A furrowed field blanketed in snow is a familiar sight on a farm.  I always loved the unique way it looked…corduroy ground, burrowed under a frosty veil, waiting for spring.


This snow scene features my favorite pecan tree. There was a low branch on the other side, where I liked to sit and dream away a summer twilight. The old house in the distance was a lingering dinosaur, in that it had no running water. The well in the back yard was my only experience of seeing water being physically drawn from the ground. It was a lengthy process involving a metal container lowered and then slowly (the last resident was an elderly woman) emerging from its shaft, with water streaming from holes in the metal that had some purpose I didn’t understand. Even as a little kid, just knowing about that well made me extremely grateful for the shiny metal faucets in our house. That old house up the road was weathered and gray. I’m afraid the only time it ever looked beautiful was as a silhouette in this picture.


In contrast to frigid winter is this warm, molten gold sunrise sky. This time the silhouette is part of the barn roof. Like the old house and many trees, the barn is long gone. Most of the old ones are. They had such character and a rustic beauty all their own, but, as old fashioned agricultural practices faded away, most owners tore them down to get them out of the way. Occasionally, a lone antique barn can be spotted still, sitting in glaring isolation, awaiting the day when perhaps with regret they will join so many others as mere memories of days past. This image lives in my memory as what I saw, rain or shine, fall or winter or spring, sunrise or blue sky as the view as I got on the school bus. A constant in a child’s life. A rite of passage on the way to growing up.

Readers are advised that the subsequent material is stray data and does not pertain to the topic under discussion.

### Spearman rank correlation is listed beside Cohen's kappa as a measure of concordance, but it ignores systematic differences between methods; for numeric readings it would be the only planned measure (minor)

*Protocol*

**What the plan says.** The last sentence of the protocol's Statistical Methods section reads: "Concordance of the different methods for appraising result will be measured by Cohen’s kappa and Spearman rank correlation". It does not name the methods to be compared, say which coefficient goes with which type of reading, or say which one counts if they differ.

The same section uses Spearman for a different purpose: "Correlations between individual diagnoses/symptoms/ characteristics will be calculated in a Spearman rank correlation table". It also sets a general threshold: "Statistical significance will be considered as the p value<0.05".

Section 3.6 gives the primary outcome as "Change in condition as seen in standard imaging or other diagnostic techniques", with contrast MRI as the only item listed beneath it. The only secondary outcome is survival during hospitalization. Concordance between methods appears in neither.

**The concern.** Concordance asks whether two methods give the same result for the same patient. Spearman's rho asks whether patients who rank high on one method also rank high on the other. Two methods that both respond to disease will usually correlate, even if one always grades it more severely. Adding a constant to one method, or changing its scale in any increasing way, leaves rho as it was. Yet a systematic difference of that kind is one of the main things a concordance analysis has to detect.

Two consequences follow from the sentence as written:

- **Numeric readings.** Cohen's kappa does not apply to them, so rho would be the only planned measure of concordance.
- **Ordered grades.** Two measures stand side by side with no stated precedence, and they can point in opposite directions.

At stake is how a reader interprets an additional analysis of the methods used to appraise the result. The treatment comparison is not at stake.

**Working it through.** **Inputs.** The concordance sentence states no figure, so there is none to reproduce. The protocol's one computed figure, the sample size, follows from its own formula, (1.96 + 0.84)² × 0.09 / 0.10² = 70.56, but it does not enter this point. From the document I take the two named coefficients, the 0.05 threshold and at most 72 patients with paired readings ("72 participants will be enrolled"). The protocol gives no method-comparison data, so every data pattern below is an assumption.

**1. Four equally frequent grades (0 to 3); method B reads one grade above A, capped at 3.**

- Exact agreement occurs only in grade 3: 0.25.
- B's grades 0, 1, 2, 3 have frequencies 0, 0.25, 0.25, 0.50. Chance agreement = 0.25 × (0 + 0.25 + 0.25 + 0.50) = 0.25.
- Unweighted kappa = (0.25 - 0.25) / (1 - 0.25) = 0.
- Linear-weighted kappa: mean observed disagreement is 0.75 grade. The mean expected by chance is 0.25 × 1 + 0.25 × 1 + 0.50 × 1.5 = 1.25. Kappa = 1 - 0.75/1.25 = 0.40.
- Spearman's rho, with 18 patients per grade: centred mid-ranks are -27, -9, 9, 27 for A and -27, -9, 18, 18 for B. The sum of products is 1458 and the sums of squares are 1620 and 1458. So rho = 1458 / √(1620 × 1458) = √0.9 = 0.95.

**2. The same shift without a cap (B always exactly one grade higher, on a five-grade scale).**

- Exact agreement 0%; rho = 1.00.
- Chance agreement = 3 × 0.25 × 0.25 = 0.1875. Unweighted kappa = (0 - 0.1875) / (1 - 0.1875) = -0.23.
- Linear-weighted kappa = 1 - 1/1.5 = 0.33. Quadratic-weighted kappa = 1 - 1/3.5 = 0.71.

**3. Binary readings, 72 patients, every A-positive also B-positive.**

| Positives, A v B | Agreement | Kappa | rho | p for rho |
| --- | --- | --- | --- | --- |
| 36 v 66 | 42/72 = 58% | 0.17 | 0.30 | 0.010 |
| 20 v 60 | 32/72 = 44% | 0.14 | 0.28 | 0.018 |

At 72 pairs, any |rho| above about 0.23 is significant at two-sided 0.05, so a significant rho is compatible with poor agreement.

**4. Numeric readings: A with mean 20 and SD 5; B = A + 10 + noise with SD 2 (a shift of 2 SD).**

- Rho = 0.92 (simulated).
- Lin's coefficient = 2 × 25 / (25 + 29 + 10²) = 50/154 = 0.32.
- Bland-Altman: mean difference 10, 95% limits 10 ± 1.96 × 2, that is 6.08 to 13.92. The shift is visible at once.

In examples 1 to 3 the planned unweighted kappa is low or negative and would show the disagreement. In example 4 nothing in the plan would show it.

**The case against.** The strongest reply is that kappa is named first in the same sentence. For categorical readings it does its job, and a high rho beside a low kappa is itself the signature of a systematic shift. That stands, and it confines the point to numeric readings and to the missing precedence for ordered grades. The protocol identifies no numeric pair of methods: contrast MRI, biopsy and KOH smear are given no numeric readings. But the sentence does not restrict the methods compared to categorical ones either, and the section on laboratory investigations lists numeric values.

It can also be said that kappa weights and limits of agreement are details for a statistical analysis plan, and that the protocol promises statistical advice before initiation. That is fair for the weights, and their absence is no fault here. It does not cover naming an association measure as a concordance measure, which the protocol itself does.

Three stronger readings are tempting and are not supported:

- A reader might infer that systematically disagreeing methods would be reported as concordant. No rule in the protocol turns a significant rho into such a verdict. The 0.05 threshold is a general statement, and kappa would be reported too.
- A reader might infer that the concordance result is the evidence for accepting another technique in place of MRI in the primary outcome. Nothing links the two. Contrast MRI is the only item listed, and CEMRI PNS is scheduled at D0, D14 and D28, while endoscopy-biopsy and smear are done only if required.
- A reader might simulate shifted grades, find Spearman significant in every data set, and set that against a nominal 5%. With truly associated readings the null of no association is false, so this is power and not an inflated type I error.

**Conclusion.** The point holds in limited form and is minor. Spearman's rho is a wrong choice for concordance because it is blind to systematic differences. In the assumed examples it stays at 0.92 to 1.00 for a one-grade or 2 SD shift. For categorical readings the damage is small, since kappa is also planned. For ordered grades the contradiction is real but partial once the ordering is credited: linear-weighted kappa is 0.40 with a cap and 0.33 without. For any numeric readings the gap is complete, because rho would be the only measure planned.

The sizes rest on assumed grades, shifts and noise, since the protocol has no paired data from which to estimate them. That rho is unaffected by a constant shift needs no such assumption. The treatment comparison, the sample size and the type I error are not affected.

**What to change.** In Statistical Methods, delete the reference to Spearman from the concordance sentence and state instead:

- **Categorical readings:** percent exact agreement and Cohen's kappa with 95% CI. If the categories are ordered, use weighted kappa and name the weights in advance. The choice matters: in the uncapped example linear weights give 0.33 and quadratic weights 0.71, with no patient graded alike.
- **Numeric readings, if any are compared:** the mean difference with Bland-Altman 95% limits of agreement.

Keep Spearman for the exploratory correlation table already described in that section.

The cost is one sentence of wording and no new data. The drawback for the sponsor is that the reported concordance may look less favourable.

I woke up last night and couldn’t go back to sleep. An all too common thing with me. As often happens, a wave of tangenting thoughts set in, until I landed on a weird memory I thought I’d share.

When I was a kid, my Daddy would suddenly decide he wanted to spend a Sunday afternoon visiting his sister, Bertha. Yes, I really had an Aunt Bertha! She was sweet and soft spoken. I was fond of her, but I was even more fond of the fact that I hadn’t been named after her.

Aunt Bertha lived about an hour and a half away, in an area of odd geography. Where I grew up, which is also where she grew up, the land alternates rolling hills and flat fields. Where Aunt Bertha settled the land was very flat. Except when it wasn’t. We’d be driving along, admiring the huge fields of nodding sunflowers that seemed to add an extra glow to the sunbaked afternoon. Then, suddenly, the flat fields gave way to the closest thing to mountains anywhere around. Red hued bluffs rose abruptly to loom mildly over the surrounding checkerboard of farmland. I never understood why, unless it was a place where the Cumberland Plateau swept toward the Mississippi Delta. A couple of other places where the geography changed drastically were more subtle descents, so maybe the minor bluffs were the result of the great earthquakes of 1811 and 1812 that changed the landscape of that area forever. Whatever the cause, I can so distinctly remember the change in the air, as we entered the cool, leafy contrast to the sunflower sunfest we left behind.